Letter R

The Definition of Reticle

Arsenal Exchange - Firearms Classifieds - Industry Directory

Reticle

A matrix of dots, posts or lines, visible inside a rifle's telescopic sight, normally adjustable via exterior knobs for windage and elevation. After careful adjustment at a known range, the shooter aims the rifle by superimposing this matrix onto the target. With good estimation or range, cooperation from the wind, a clear eye and a steady hand, he may have a reasonable expectation of hitting his target.

Reticle

A matrix of dots, posts or lines, visible inside a rifle's telescopic sight, normally adjustable via exterior knobs for windage and elevation. After careful adjustment at a known range, the shooter aims the rifle by superimposing this matrix onto the target. With good estimation or range, cooperation from the wind, a clear eye and a steady hand, he may have a reasonable expectation of hitting his target.


18 Other Firearms Definitions You Need To Know


Choke

A constriction at or near the muzzle of a shotgun barrel that affects shot dispersion.

Over-Under

Can also be spelled Over/Under, OverUnder or Over and Under. A firearm (most commonly a shotgun) with two barrels that are vertically aligned with each other, one on top of the other.

Speedloader

A device used to reduce the time and/or effort needed to reload a firearm's magazine.

Heavy Trigger

A trigger that requires a lot of pressure to pull it past the break point. Rifles tend to have considerably lighter triggers than handguns, and even a heavy rifle trigger is often lighter than a light handgun trigger.

Selective-Fire

A firearm's ability to be fired fully automatically, semi-automatically or, in some cases, in burst-fire mode at the option of the firer.

Snub-Nose

Slang word for short barreled revolver.

Half grip

Round knob, semi pistol grip.

Shoulder

To bring the butt of a long gun's stock to the shooter's shoulder, preparatory to firing the gun.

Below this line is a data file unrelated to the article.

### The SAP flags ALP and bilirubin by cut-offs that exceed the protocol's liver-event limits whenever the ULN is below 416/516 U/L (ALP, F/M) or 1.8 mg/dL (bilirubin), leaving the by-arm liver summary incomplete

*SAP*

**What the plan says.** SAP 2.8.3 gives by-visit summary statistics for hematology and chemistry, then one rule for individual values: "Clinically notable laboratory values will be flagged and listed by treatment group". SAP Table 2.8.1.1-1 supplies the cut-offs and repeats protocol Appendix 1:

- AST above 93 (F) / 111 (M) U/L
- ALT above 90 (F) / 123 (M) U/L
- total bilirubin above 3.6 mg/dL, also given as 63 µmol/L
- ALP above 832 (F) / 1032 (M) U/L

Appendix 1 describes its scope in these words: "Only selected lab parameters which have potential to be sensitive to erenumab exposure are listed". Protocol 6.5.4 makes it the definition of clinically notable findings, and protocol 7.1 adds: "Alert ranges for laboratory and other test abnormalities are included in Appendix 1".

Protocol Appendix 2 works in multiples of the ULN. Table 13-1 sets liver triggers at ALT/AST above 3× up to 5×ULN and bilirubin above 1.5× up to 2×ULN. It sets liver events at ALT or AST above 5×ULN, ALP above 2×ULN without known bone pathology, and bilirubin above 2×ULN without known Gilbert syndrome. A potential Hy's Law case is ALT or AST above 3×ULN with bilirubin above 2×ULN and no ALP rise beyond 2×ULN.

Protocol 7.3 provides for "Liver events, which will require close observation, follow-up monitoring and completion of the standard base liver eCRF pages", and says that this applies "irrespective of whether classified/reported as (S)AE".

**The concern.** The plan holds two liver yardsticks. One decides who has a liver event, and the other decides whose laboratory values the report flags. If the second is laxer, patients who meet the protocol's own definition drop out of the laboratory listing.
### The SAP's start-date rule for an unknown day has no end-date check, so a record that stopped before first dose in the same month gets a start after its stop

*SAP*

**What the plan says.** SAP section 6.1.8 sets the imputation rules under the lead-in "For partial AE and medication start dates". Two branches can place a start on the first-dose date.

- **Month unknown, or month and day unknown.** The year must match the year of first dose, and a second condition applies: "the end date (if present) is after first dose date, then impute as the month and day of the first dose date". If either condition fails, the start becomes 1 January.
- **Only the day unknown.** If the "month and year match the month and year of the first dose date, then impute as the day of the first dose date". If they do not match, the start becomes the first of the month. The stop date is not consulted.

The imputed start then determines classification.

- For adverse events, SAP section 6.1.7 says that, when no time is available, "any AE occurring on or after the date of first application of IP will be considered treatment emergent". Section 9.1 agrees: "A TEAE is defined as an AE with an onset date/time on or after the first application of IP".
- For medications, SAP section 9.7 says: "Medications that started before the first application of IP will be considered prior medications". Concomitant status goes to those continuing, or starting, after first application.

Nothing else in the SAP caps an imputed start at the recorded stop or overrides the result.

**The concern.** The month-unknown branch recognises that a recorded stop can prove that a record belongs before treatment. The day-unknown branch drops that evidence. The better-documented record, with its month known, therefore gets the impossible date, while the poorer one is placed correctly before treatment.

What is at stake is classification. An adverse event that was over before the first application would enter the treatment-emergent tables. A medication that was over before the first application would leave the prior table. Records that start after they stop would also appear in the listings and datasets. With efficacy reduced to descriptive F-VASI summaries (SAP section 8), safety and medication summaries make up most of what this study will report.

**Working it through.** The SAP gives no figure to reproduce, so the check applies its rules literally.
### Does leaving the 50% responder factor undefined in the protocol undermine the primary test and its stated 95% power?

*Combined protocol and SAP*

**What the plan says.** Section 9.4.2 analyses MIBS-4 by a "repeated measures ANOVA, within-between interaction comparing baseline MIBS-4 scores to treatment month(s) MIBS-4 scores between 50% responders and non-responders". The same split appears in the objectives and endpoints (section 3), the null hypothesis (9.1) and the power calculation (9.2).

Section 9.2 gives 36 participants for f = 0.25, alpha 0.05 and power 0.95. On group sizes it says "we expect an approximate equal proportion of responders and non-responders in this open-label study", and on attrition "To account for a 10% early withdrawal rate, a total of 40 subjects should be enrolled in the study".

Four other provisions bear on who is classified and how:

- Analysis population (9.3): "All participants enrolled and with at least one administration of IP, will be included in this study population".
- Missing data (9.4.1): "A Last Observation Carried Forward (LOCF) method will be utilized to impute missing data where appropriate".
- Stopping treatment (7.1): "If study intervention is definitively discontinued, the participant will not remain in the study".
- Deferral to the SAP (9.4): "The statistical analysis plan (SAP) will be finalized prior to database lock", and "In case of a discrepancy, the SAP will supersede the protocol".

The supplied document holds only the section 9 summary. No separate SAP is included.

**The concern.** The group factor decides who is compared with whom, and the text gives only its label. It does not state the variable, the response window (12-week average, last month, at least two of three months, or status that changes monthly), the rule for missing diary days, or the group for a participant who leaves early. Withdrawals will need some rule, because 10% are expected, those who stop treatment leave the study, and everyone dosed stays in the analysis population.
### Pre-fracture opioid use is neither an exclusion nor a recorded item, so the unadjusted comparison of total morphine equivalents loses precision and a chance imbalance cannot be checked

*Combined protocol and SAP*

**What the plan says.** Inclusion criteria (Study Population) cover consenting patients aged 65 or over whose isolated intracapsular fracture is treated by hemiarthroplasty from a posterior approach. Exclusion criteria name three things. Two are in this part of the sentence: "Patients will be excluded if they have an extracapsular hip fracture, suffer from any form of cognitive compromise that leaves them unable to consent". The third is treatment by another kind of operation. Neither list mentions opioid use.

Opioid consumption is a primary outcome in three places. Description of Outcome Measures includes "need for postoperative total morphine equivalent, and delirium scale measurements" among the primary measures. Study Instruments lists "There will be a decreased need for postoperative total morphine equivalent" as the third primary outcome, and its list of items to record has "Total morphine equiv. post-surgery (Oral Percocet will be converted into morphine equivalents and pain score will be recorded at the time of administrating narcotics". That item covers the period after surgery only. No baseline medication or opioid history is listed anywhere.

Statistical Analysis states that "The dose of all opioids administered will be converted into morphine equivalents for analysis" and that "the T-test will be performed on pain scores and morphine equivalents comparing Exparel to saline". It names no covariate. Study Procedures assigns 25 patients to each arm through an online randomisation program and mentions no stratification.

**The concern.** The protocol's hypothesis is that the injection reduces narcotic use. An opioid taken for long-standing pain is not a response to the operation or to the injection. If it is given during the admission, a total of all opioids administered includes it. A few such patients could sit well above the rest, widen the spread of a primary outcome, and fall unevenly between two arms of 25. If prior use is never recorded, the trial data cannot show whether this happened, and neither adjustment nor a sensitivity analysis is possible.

Damascus Barrels

Barrel tubes built up by twisting alternate strips of iron and steel around a fixed rod (mandrel) and forge-welding them together in varying combinations according to the intended quality and the skill of the maker. The rod was withdrawn, the interior reamed and the exterior filed until the finished tube was achieved. Damascus barrels may be recognized by any of a variety of twist or spiral patterns visible in the surface of the steel. Before the 20th century, barrels were typically built in this manner because gunmakers did not have the technology to drill a deep hole the full length of a bar of steel without coming out the side.

Jacket

A metal, usually copper, wrapped around a lead core to form a bullet.

Adjustable Stock

The stock is the wooden, polymer, or metal handle of a long gun that extends from the trigger back to where the gun is braced against the shoulder. An adjustable stock is one that can be easily lengthened or shortened to fit shooters of different sizes.

Center Hold

A sight picture of when the center of the target is half covered by the front sight when the sights are properly aligned. Also see six o'clock hold and cover hold.

Primer Pocket

The counter bore in the center of the base of a centerfire cartridge casing in which the primer assembly is seated.

Bandolier

A pocketed belt for holding ammunition and cartridges. It was usually slung over the chest. Bandoliers are now rare because most military arms use magazines which are not well-suited to being stored in such a manner. They are, however, still commonly used with shotguns, as individual 12 gauge shells can easily be stored in traditionally designed bandoliers.

Double Tap

Two shots fired in rapid succession. Generally without getting a new sight picture on the target. If the second shot is fired after a second sight picture is captured it may instead be called a controlled pair.

Assault Rifle

Assault Rifles and Assault Weapons do not exist. The terms Assault Rifle and Assault Weapon are made up terms by the anti-gun lobby to describe black rifles with forward grips that you might see in the movies like an AR-15 or an AK-47. Assault Rifles do not exist because a gun cannot assault anything, they are machines that need to be operated by a person.

Interrupted Thread

A screw with about half of its threading removed in longitudinal sections. Often used at the breech end of a takedown firearm's barrel. When the barrel's interrupted female threads are inserted into the receiver's complementary interrupted male threads, only a partial rotation is necessary for assembly rather than many full turns.

You have an error in your SQL syntax; check the manual that corresponds to your MySQL server version for the right syntax to use near '' at line 1